A Minneapolis neighborhood group Monday night held a community event about a controversial federal pilot program intended to prevent radicalization in Minnesota's Somali community.
The program, Countering Violent Extremism (CVE), was launched in 2014 by the U.S. Justice Department, and has since generated debate in Minnesota. Some Minnesota Muslims have questioned the pilot's intent and raised concerns that it's simply a way to gather intelligence about local Somalis.
The West Bank Community Coalition leaders said the event at the Brian Coyle Center was an opportunity for community members to learn more about the CVE, also known as Building Community Resilience.
It the first community discussion about the CVE organized by a group not affiliated with the government or a Muslim advocacy organization. People who supported and opposed the CVE spoke at the event.
The aim of the Building Community Resilience project is to empower youth who might otherwise fall into the hands of terrorists, and improve better relations between law enforcement and the community, said Mohamed Mohamud, executive director of the Somali American Parent Association and part of the Somali-American Task Force.
"We either step back and say let the government do whatever they want with the kids, or we go to the government and say that how can we work with you? How can we help you in order to save those kids?" he said.
Jibril Afyare, spokesperson for the task force, said community members want to be at the table with the authorities and tell them: "Hey, this is my community, this is wrong, this is what we need, we need funding, this is what our community is lacking," he said.
Panelists included two members from a task force that is aligned with U.S. Attorney for Minnesota Andrew Luger, a professor at Minneapolis Community & Technical College and Minneapolis Rep. Phyllis Kahn.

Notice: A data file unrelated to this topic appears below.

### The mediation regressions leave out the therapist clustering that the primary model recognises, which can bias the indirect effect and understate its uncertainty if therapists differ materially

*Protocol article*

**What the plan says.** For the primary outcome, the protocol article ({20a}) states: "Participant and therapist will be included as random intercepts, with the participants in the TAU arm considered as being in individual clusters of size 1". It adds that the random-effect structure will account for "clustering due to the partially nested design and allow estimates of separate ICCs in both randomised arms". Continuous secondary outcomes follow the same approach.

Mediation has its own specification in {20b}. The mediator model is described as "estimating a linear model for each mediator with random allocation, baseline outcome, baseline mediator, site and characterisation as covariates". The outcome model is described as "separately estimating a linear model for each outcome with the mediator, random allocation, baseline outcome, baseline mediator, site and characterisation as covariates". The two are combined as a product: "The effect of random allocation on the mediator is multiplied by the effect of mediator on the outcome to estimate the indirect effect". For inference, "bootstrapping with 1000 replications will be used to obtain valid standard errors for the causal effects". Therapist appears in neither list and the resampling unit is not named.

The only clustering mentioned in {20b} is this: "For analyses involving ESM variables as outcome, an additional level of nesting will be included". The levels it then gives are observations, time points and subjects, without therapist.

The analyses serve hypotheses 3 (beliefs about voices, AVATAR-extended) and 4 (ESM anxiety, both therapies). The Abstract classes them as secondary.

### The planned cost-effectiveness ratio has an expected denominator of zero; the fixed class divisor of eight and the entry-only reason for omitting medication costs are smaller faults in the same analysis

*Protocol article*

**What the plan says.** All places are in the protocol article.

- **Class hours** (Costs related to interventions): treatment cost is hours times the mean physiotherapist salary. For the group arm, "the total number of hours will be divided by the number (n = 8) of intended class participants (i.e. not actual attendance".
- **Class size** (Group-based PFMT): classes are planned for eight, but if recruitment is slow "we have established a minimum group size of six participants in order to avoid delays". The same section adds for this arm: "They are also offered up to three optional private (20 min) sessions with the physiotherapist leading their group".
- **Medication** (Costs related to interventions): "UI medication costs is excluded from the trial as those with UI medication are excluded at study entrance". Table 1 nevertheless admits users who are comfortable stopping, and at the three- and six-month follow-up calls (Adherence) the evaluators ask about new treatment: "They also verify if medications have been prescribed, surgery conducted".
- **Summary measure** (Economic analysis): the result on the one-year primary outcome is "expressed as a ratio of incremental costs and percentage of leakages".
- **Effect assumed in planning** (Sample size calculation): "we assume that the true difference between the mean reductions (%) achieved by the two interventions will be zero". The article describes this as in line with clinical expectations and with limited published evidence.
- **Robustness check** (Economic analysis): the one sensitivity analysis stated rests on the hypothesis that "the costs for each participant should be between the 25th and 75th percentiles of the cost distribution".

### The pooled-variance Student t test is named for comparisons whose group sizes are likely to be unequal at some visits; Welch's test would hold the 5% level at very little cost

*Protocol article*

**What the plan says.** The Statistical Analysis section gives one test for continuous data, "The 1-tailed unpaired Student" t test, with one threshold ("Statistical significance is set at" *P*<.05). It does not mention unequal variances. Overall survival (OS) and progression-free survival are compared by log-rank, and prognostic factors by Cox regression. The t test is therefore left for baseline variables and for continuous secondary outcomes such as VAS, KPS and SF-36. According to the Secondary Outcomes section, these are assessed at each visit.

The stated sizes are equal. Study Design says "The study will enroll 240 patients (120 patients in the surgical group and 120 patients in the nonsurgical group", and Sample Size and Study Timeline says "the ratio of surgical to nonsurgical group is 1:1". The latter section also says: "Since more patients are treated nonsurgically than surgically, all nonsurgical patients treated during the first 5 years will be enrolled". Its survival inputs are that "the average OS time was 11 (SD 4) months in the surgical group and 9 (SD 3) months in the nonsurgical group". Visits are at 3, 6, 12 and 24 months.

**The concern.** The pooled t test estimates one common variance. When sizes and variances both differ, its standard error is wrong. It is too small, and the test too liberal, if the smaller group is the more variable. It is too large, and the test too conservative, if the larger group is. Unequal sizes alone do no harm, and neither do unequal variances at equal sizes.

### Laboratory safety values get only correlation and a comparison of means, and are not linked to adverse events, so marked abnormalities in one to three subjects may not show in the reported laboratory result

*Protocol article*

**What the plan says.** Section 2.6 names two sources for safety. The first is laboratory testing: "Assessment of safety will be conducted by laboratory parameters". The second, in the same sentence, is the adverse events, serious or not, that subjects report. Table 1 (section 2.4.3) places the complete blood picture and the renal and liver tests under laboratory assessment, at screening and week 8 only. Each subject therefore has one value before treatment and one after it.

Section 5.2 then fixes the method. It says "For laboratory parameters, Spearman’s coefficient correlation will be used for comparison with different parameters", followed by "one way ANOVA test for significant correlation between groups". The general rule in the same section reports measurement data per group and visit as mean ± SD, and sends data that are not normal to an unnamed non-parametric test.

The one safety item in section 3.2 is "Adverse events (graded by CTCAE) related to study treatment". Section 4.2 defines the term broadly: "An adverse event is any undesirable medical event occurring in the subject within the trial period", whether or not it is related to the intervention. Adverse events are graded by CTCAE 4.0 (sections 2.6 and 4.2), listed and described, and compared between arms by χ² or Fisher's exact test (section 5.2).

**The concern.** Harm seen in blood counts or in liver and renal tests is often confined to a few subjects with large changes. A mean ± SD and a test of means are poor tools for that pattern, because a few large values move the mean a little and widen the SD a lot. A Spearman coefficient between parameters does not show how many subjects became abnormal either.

Matthew Palombo, a professor at MCTC, said he is concerned about the motive of the CVE program.
"The problem with the CVE it wants us to divert our attention to the ideology rather than focusing on the social and economic conditions in which people are living. And the Somali and Muslim communities in Minnesota are increasingly victims of racism, of Islamophobia, of poverty, of inequality," he said.
However, Palombo, who is the vice president of the Ummah Project, said he applied for funding through Youthprise, a Minneapolis nonprofit organization that administers grants from state and federal sources, corporations and foundations. It's part of the Building Community Resilience program.
Palombo is proposing to create a Somali youth group who act as mediators in schools, at workplaces and in the Somali community.
Task force member Mohamud said he considers it a conflict that Palombo criticized the CVE while seeking support from the same entity that is administrating funds on behalf of anti-terror recruiting project.
The Building Community Resilience program calls for bolstering afterschool and tutoring programs to foster a sense of belonging among young Somali-Americans.
Earlier this month, three Minnesota House DFL legislators called for $2 million in state funding for the CVE.
Kahn, one of the legislators at the event, urged the community members to apply for funding from the CVE. She said the future emphasis of the program should be building community resilience.
"The language that will go into the next bill will be more carefully crafted," she said. "It will not have any reference to terrorism."
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